Thursday, July 4, 2013

The Death of Cursive Writing

After reading about the demise of cursive writing in public schools, actress Kirstie Alley quickly took to Twitter and wrote: “I'm HORRIFIED to hear that American children will no longer learn CURSIVE!!!! AMERICAN children would not be able to read the CONSTITUTION.”

She’s correct. Beginning with President Washington’s inauguration in 1789, job applicants (all of whom were men) vied for positions as federal clerks. The most important qualification was good penmanship. Since the typewriter hadn't been invented yet, records and correspondence were written by hand. Men holding these positions were called copyists or clerks. If handwriting wasn’t up to par, applicants would most likely receive a rejection letter like the following one written by Postmaster General Timothy Pickering:

    “As to a clerkship, altho’ your letters are tolerably   
    correct, yet several words are misspelt; and if your 
    composition were perfectly correct, your handwriting is not 
    good enough for a public office. Do not therefore entertain 
    the smallest hope of being introduced to one – I cannot 
    recommend you.”

Penmanship (cursive writing) remained the most in-demand office skill until 1874 when when E. Remington & Sons, the venerable rifle manufacturer, introduced the “Sholes & Glidden Type Writer.” The price was $125. The machine used the QWERTY keyboard, but only typed in capital letters. It was also awkward and temperamental.

After working out most of the quirks the company debuted the Remington No. 2 in 1887 which typed both upper and lower case letters using a shift key. When Patent Office Commissioner Halbert Eleazer Paine learned of the new model, he predicted that it would transform the way business was conducted and ordered several for his offices. Other departments followed and by 1892 the U.S. Government became the largest user of typewriters in the world. More than 2,000 Remingtons were in operation, and another 400 built by other manufacturers, making a grand total of nearly 2,500.

I recommend a terrific article about the importance of continuing to teach cursive writing that was written by a young journalist named Vignesh Ramachandran. He explains that learning cursive writing stimulates brain development and serves as a great equalizer among kids who don’t necessarily have access to digital technology. You can read Vignesh's article by clicking here.

1 comment:

  1. Handwriting matters — but does cursive matter? The fastest, clearest handwriters join only some letters: making the easiest joins, skipping others, using print-like forms of letters whose cursive and printed forms disagree. (Sources below.)

    Reading cursive matters, but even children can be taught to read writing that they are not taught to produce. Reading cursive can be taught in just 30 to 60 minutes — even to five- or six-year-olds, once they read ordinary print. Why not teach children to read cursive, along with teaching other vital skills, including a handwriting style typical of effective handwriters?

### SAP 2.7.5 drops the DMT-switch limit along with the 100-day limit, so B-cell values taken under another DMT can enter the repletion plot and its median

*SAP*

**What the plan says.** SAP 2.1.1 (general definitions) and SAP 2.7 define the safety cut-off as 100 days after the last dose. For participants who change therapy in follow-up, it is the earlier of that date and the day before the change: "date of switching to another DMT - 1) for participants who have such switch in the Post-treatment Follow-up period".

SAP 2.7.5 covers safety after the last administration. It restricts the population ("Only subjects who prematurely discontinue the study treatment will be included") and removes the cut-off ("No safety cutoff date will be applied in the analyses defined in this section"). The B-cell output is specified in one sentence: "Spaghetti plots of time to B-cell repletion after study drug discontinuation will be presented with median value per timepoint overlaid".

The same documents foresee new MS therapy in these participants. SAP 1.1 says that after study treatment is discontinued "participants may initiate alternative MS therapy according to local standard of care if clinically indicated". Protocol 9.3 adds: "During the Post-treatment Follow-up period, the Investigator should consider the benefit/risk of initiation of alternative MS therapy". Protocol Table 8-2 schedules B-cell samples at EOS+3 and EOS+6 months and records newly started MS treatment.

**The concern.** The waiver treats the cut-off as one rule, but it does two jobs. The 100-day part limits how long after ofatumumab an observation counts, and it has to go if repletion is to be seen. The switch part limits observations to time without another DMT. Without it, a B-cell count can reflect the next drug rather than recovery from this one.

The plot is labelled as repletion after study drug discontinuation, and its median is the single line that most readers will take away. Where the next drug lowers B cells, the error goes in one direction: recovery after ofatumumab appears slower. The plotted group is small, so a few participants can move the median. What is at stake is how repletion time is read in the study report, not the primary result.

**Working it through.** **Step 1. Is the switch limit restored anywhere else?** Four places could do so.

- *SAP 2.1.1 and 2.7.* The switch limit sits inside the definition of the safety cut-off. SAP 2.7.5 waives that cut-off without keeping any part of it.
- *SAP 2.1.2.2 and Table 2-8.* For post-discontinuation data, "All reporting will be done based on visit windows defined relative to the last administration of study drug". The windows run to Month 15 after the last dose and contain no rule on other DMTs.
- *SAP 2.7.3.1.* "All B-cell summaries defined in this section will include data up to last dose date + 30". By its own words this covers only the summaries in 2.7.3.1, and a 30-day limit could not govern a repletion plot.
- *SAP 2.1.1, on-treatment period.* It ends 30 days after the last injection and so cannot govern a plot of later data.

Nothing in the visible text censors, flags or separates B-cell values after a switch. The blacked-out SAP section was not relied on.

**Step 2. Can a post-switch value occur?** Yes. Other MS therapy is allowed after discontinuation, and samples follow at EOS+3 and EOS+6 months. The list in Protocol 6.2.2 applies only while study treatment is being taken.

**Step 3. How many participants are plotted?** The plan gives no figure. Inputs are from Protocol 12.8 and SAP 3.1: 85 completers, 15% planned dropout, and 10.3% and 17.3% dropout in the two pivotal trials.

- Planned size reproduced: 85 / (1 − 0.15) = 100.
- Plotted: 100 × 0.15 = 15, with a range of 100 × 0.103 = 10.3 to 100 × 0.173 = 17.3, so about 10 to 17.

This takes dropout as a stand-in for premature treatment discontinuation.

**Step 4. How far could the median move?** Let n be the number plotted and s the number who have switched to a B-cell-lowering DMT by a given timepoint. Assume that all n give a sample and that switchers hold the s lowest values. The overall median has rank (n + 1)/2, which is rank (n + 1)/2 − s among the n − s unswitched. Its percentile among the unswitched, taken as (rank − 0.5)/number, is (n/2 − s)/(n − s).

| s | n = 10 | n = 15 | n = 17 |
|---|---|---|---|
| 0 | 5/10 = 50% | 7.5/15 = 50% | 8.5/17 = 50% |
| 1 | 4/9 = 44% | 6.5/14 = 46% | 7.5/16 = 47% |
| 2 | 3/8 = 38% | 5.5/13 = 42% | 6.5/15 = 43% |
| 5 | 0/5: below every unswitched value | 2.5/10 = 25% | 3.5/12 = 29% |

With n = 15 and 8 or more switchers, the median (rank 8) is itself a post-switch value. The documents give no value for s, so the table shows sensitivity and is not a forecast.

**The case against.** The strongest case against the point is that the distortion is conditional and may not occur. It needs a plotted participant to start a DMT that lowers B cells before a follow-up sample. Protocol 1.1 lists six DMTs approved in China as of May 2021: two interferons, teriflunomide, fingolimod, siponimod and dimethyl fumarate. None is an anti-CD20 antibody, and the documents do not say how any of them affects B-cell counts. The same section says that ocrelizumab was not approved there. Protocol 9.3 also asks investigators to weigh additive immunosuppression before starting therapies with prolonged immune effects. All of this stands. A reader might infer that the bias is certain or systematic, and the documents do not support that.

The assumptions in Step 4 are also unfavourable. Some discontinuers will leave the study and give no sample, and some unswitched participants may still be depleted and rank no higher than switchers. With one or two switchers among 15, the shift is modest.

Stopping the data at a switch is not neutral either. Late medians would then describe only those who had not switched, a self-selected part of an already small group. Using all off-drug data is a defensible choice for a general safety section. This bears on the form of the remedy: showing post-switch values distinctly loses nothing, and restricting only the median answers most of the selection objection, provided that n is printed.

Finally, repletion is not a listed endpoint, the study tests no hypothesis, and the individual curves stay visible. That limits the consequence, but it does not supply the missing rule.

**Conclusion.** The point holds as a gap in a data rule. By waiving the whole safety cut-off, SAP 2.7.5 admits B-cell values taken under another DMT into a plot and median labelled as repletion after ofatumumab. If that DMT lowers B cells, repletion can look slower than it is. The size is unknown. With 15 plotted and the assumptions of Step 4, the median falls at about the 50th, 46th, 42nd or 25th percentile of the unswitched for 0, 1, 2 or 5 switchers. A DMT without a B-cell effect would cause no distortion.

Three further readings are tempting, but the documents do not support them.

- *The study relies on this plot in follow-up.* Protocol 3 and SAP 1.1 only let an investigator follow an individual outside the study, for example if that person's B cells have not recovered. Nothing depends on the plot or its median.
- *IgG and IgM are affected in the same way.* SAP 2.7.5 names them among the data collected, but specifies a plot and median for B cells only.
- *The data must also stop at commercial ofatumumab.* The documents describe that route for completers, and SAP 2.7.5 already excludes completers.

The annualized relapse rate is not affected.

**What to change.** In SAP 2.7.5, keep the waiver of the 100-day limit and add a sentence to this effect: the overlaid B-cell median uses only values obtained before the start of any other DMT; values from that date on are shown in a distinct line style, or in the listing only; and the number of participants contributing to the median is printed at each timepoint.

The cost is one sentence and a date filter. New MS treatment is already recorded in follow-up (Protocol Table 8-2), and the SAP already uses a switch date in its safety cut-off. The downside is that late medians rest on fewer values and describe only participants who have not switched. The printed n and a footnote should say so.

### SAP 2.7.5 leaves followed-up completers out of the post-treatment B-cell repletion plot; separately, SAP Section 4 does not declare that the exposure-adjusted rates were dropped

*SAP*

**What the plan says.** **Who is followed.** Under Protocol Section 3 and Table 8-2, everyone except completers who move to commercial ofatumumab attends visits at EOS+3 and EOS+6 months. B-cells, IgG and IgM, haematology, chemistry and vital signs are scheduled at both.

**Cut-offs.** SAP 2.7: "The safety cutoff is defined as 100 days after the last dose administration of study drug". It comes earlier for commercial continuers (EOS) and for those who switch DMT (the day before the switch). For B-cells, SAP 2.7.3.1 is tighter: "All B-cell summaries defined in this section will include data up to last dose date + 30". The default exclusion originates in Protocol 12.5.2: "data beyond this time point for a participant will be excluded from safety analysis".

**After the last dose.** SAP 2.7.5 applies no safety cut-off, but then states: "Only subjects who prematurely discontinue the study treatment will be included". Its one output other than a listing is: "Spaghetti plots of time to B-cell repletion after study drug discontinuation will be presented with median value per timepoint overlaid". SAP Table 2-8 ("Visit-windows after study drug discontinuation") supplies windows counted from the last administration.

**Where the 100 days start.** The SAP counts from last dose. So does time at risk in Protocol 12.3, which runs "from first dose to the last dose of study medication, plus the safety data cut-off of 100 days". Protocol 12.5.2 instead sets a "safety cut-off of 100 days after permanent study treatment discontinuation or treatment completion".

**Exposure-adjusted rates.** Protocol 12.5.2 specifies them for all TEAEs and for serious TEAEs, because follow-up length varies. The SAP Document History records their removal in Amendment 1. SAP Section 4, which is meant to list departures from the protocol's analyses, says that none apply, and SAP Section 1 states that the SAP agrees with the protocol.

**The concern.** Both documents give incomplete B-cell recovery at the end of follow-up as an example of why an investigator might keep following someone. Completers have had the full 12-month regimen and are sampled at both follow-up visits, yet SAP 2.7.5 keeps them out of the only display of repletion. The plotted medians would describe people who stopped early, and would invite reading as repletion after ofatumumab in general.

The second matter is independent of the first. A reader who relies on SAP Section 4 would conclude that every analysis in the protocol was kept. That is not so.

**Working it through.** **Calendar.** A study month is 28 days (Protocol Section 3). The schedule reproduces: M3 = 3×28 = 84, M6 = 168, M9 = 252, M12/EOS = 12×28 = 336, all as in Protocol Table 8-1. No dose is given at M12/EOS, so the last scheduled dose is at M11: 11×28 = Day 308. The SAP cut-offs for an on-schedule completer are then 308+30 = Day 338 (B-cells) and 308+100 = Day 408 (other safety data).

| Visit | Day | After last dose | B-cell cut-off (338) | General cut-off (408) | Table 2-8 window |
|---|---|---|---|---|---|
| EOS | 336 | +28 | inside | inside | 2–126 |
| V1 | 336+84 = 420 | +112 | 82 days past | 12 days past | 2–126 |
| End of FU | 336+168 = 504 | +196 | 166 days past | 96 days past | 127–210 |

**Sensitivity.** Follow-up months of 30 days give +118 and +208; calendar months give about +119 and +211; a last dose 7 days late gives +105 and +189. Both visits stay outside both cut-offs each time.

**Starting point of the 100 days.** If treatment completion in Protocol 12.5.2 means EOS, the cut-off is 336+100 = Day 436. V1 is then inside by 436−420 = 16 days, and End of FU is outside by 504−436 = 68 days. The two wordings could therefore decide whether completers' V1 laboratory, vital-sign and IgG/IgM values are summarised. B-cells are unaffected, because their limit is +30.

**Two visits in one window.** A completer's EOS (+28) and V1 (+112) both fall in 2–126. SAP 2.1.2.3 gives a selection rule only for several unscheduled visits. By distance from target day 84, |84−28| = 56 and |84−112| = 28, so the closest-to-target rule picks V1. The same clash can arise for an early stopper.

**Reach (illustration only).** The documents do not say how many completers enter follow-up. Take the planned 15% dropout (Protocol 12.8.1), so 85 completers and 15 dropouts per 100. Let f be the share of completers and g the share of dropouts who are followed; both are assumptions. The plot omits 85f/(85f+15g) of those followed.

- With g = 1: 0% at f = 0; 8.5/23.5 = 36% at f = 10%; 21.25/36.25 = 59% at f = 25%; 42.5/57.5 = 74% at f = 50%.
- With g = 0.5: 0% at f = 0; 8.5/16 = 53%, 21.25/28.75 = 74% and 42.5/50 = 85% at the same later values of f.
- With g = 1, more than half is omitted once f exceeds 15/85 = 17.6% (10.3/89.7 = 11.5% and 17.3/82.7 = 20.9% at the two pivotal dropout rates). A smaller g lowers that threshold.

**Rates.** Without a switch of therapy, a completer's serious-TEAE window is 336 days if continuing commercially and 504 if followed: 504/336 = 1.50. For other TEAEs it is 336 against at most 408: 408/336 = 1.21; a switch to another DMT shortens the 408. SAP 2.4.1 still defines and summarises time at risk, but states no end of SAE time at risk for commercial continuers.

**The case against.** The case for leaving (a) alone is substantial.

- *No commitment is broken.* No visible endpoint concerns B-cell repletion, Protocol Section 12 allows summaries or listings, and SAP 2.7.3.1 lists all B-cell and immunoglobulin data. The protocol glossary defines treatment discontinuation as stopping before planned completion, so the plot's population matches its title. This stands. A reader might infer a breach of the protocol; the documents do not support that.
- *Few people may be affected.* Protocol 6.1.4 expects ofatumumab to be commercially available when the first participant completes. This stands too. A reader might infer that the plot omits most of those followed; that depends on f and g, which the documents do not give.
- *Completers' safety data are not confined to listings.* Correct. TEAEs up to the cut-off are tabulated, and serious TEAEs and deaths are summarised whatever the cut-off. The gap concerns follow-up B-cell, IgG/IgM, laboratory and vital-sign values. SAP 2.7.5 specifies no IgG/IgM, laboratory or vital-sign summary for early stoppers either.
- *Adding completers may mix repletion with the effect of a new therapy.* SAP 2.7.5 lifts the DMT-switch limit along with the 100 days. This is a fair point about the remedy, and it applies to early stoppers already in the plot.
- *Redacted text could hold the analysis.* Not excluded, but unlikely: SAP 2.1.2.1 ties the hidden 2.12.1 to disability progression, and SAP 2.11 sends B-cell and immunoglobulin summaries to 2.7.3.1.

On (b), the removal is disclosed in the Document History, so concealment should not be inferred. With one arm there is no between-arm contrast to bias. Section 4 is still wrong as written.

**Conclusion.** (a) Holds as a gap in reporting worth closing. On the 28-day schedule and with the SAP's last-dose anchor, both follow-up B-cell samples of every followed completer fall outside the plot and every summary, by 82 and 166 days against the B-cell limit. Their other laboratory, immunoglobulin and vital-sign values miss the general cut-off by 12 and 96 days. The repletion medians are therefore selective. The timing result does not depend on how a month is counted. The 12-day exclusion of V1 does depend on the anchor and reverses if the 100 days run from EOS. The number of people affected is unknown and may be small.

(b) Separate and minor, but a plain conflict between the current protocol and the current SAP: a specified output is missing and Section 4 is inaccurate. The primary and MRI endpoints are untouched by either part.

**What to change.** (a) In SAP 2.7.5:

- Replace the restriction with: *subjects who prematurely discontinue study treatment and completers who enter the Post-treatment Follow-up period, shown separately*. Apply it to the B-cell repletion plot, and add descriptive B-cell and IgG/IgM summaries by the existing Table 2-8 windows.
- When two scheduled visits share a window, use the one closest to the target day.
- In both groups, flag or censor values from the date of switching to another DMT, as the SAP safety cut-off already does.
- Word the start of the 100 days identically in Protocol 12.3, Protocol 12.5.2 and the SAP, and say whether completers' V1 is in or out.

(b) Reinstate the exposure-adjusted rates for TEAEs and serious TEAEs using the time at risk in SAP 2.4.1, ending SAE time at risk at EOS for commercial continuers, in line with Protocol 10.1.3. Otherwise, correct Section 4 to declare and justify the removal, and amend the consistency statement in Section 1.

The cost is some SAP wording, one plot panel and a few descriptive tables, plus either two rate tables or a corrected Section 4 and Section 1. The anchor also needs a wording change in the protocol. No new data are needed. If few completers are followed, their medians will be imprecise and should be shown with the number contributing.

Adults increasingly abandon cursive. In 2012, handwriting teachers were surveyed at a conference hosted by Zaner-Bloser, a publisher of cursive textbooks. Only 37 percent wrote in cursive; another 8 percent printed. The majority, 55 percent, wrote a hybrid: some elements resembling print-writing, others resembling cursive. When most handwriting teachers shun cursive, why mandate it?

    Cursive's cheerleaders sometimes allege that cursive makes you smarter, makes you graceful, or confers other blessings no more prevalent among cursive users than elsewhere. Some claim research support, citing studies that consistently prove to have been misquoted or otherwise misrepresented by the claimant.

    What about signatures? In state and federal law, cursive signatures have no special legal validity over any other kind. (Hard to believe? Ask any attorney!)

    All writing, not just cursive, is individual — just as all writing involves fine motor skills. That is why, six months into the school year, any first-grade teacher can immediately identify (from print-writing on unsigned work) which student produced it.

    Mandating cursive to preserve handwriting resembles mandating stovepipe hats and crinolines to preserve the art of tailoring.


    Handwriting research on speed and legibility:

    /1/ Steve Graham, Virginia Berninger, and Naomi Weintraub. “The Relation between Handwriting Style and Speed and Legibility.” JOURNAL OF EDUCATIONAL RESEARCH, Vol. 91, No. 5 (May - June, 1998), pp. 290-296: on-line at

    /2/ Steve Graham, Virginia Berninger, Naomi Weintraub, and William Schafer. “Development of Handwriting Speed and Legibility in Grades 1-9.”
    JOURNAL OF EDUCATIONAL RESEARCH, Vol. 92, No. 1 (September - October, 1998), pp. 42-52: on-line at

    Zaner-Bloser handwriting survey: Results on-line at

    [AUTHOR BIO: Kate Gladstone is the founder of Handwriting Repair/Handwriting That Works and the director of the World Handwriting Contest]

    Yours for better letters,

    Kate Gladstone
    Handwriting Repair/Handwriting That Works
    and the World Handwriting Contest